Modern and efficient ports require a clear and efficient regulatory framework. As you know, the Commission intends to present new and more detailed policy ideas for ports, adding to the present Green Paper, in the mid-term review of the White Paper on Transport later this month.

Realising the economic potential of port cities stretches way beyond a transport policy for ports and policy measures of an economic nature. To achieve growth, ports, and the cities that surround them, need to adapt, and perhaps expand, their capacity. The planning process and the public policy and legal framework will have to facilitate sustainable port expansion, against the backdrop of increasing competition for space in and around ports, not least for environmental reasons.

There is a need to see how sustainability and environmental protection can be ensured while allowing port capacity to develop in line with needs. In the context of the Green Paper work, the Commission has brought together the European Sea Ports Association, the European Dredging Association and Euroocean, to develop a public database of best practices in the application of EU environmental law to Port development projects. We hope that learning from the experience of port development projects elsewhere, things can move more rapidly.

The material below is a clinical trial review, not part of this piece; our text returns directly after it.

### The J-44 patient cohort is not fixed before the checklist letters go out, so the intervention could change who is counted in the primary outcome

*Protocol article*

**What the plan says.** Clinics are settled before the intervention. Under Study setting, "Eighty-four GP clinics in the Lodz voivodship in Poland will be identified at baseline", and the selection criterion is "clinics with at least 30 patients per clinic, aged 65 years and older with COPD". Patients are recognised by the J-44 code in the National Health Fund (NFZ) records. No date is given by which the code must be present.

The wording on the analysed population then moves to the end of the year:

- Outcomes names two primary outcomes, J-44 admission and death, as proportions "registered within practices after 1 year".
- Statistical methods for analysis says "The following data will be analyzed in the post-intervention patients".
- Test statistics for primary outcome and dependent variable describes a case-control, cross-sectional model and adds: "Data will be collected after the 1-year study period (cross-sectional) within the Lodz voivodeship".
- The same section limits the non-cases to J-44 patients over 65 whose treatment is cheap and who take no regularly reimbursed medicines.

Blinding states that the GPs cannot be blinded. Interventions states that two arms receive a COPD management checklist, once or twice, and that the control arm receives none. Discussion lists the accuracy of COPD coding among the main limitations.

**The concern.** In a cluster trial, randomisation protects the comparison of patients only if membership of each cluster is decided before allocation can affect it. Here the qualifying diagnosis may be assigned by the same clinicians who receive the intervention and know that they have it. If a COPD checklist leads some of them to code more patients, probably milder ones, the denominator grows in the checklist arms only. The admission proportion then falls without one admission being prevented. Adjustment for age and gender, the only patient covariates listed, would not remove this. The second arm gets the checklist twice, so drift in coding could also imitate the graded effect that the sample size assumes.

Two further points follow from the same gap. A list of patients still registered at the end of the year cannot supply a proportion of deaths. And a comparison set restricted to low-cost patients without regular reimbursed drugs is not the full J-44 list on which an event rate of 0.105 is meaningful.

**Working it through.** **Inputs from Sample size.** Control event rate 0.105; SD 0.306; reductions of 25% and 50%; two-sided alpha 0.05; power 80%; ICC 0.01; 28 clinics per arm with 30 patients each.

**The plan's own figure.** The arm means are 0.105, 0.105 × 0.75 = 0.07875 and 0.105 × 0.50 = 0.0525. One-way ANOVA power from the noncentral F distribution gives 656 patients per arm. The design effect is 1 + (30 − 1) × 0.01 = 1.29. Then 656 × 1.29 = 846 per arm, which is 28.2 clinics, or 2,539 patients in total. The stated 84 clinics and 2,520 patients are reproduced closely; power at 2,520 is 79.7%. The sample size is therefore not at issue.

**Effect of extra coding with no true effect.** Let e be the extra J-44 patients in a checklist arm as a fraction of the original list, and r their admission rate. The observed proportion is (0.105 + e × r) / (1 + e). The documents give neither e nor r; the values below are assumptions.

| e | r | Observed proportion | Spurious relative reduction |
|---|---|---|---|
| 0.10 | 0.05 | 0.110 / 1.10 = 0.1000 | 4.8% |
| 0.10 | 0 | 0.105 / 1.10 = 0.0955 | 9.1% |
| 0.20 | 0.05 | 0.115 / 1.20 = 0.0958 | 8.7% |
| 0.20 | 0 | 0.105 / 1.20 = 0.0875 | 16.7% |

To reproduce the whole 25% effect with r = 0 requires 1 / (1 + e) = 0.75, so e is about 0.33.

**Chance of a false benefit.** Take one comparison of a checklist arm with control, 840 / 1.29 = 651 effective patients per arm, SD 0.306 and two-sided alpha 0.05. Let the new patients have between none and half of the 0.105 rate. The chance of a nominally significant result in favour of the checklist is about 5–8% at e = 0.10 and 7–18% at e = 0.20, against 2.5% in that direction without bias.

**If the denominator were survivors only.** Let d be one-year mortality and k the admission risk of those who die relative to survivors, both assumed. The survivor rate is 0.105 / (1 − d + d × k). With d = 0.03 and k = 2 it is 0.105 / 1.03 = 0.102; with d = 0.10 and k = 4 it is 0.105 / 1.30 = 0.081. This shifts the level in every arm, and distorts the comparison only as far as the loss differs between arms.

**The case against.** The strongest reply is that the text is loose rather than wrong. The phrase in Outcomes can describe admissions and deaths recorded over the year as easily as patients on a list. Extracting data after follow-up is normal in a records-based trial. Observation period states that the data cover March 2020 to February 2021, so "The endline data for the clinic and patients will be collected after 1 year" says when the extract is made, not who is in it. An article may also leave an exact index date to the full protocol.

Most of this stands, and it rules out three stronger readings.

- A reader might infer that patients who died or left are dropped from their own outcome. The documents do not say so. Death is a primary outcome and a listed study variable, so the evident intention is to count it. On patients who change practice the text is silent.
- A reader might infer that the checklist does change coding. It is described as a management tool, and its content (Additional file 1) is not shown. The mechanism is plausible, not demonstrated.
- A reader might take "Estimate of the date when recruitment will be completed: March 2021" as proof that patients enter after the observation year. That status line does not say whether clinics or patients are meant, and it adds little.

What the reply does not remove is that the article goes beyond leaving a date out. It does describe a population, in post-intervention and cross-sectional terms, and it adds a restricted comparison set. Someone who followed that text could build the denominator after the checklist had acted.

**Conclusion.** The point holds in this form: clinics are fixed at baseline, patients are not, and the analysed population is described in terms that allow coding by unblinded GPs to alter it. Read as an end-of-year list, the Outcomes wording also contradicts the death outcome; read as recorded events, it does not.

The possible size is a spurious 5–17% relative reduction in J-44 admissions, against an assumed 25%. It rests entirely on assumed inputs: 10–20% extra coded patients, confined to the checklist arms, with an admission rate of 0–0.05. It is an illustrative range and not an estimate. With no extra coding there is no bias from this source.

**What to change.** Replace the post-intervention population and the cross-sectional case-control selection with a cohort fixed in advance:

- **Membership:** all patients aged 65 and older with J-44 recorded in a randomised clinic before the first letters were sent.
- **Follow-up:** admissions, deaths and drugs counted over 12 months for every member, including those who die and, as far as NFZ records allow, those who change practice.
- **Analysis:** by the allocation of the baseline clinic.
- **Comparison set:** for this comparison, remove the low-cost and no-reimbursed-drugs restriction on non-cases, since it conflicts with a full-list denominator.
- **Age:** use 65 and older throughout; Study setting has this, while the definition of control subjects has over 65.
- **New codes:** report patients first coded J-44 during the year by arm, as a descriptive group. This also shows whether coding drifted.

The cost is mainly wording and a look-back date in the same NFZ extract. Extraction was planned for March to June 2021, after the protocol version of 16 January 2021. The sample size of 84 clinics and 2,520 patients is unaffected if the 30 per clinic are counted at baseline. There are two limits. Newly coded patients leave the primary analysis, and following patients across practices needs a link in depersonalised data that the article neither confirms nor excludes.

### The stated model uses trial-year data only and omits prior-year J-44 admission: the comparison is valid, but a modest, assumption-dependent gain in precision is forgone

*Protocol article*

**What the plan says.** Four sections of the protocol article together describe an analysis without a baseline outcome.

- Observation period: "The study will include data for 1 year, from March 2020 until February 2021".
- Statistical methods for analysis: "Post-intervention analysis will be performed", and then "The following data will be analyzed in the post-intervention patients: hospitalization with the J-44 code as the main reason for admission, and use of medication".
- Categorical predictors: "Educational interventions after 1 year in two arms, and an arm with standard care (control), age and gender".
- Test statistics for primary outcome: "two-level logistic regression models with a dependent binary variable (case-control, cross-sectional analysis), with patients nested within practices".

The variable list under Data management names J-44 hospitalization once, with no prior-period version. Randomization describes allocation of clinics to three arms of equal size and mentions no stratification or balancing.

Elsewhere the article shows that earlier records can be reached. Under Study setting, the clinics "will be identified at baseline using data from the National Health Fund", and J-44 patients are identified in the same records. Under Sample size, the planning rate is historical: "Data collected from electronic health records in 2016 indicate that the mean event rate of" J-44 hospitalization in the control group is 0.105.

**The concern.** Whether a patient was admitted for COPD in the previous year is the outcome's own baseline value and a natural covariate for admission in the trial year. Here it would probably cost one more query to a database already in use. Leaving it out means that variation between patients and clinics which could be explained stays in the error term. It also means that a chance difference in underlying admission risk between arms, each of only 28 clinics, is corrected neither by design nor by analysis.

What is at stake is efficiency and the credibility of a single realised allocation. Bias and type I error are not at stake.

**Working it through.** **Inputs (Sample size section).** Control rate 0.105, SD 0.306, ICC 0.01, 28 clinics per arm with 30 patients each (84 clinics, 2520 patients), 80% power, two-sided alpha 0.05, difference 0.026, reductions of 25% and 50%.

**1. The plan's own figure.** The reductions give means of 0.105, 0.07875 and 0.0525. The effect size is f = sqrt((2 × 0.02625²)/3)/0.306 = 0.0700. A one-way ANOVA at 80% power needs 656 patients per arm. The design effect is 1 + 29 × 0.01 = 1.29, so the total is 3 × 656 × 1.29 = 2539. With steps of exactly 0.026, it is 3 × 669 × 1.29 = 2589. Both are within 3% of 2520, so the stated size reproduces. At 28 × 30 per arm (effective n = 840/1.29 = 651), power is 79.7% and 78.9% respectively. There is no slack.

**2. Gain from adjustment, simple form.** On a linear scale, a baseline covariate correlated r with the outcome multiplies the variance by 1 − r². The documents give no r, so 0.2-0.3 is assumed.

We know that the state of Europe’s coastal seas is not what it ought to be. For too long we have been allowing this immense resource to degenerate. But our dilemma is that we cannot afford simply to bring that economic activity to a stop. Europe currently needs more economic growth, not less.

We welcome your views and experience on which models of regional governance in terms of maritime affairs have worked and what it takes to implement these successfully. Specific questions we have in this context are what data need to be made available, which players need to be involved and how are competences shared between different levels of government.

Finally, what is public perception on the importance of oceans and seas at the level of port cities? There is much to be gained by encouraging a sense of common identity among those who earn their living from maritime activities or whose quality of life is linked to the sea.

The Green Paper has been developed on the basis of stakeholder contributions. In the NEW EPOC report, the port cities identified themselves as laboratories for modern cities in a global knowledge society. The role of laboratories is to test and validate ideas. We are at the start of a new policy and we are searching to test our ideas. It is crucial for us to know whether we have raised the right issues in the Green Paper and whether we have done so to the right degree.

More importantly however: we must move from general ideas towards the more specific.

We want to achieve real change – in perceptions, policy making and implementation. This requires your help.

We count on your support.